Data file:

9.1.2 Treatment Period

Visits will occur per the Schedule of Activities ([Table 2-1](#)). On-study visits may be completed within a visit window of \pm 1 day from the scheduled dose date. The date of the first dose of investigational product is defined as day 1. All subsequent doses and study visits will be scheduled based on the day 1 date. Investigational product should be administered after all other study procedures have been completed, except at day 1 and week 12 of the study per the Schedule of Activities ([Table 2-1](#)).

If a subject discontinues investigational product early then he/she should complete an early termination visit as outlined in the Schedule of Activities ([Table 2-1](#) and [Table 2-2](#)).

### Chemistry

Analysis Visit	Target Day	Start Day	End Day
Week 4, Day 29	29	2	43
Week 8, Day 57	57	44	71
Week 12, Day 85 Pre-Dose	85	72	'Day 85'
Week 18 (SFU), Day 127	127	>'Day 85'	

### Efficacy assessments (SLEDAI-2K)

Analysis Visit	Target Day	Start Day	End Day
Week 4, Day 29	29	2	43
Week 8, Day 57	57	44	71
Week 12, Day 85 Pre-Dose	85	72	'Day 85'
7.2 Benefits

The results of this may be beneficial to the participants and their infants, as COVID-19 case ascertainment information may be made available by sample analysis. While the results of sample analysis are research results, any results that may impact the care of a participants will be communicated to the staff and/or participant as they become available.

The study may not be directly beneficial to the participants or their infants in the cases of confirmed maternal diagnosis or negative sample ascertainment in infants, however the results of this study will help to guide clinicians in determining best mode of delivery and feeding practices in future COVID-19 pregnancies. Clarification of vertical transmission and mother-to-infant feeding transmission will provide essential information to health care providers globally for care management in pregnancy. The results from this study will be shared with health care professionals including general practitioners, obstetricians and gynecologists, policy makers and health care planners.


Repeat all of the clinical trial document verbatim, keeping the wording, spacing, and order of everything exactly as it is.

9.1.2 Treatment Period

Visits will occur per the Schedule of Activities ([Table 2-1](#)). On-study visits may be completed within a visit window of \pm 1 day from the scheduled dose date. The date of the first dose of investigational product is defined as day 1. All subsequent doses and study visits will be scheduled based on the day 1 date. Investigational product should be administered after all other study procedures have been completed, except at day 1 and week 12 of the study per the Schedule of Activities ([Table 2-1](#)).

If a subject discontinues investigational product early then he/she should complete an early termination visit as outlined in the Schedule of Activities ([Table 2-1](#) and [Table 2-2](#)).

### Chemistry

Analysis Visit	Target Day	Start Day	End Day
Week 4, Day 29	29	2	43
Week 8, Day 57	57	44	71
Week 12, Day 85 Pre-Dose	85	72	'Day 85'
Week 18 (SFU), Day 127	127	>'Day 85'	

### Efficacy assessments (SLEDAI-2K)

Analysis Visit	Target Day	Start Day	End Day
Week 4, Day 29	29	2	43
Week 8, Day 57	57	44	71
Week 12, Day 85 Pre-Dose	85	72	'Day 85'
7.2 Benefits

The results of this may be beneficial to the participants and their infants, as COVID-19 case ascertainment information may be made available by sample analysis. While the results of sample analysis are research results, any results that may impact the care of a participants will be communicated to the staff and/or participant as they become available.

The study may not be directly beneficial to the participants or their infants in the cases of confirmed maternal diagnosis or negative sample ascertainment in infants, however the results of this study will help to guide clinicians in determining best mode of delivery and feeding practices in future COVID-19 pregnancies. Clarification of vertical transmission and mother-to-infant feeding transmission will provide essential information to health care providers globally for care management in pregnancy. The results from this study will be shared with health care professionals including general practitioners, obstetricians and gynecologists, policy makers and health care planners.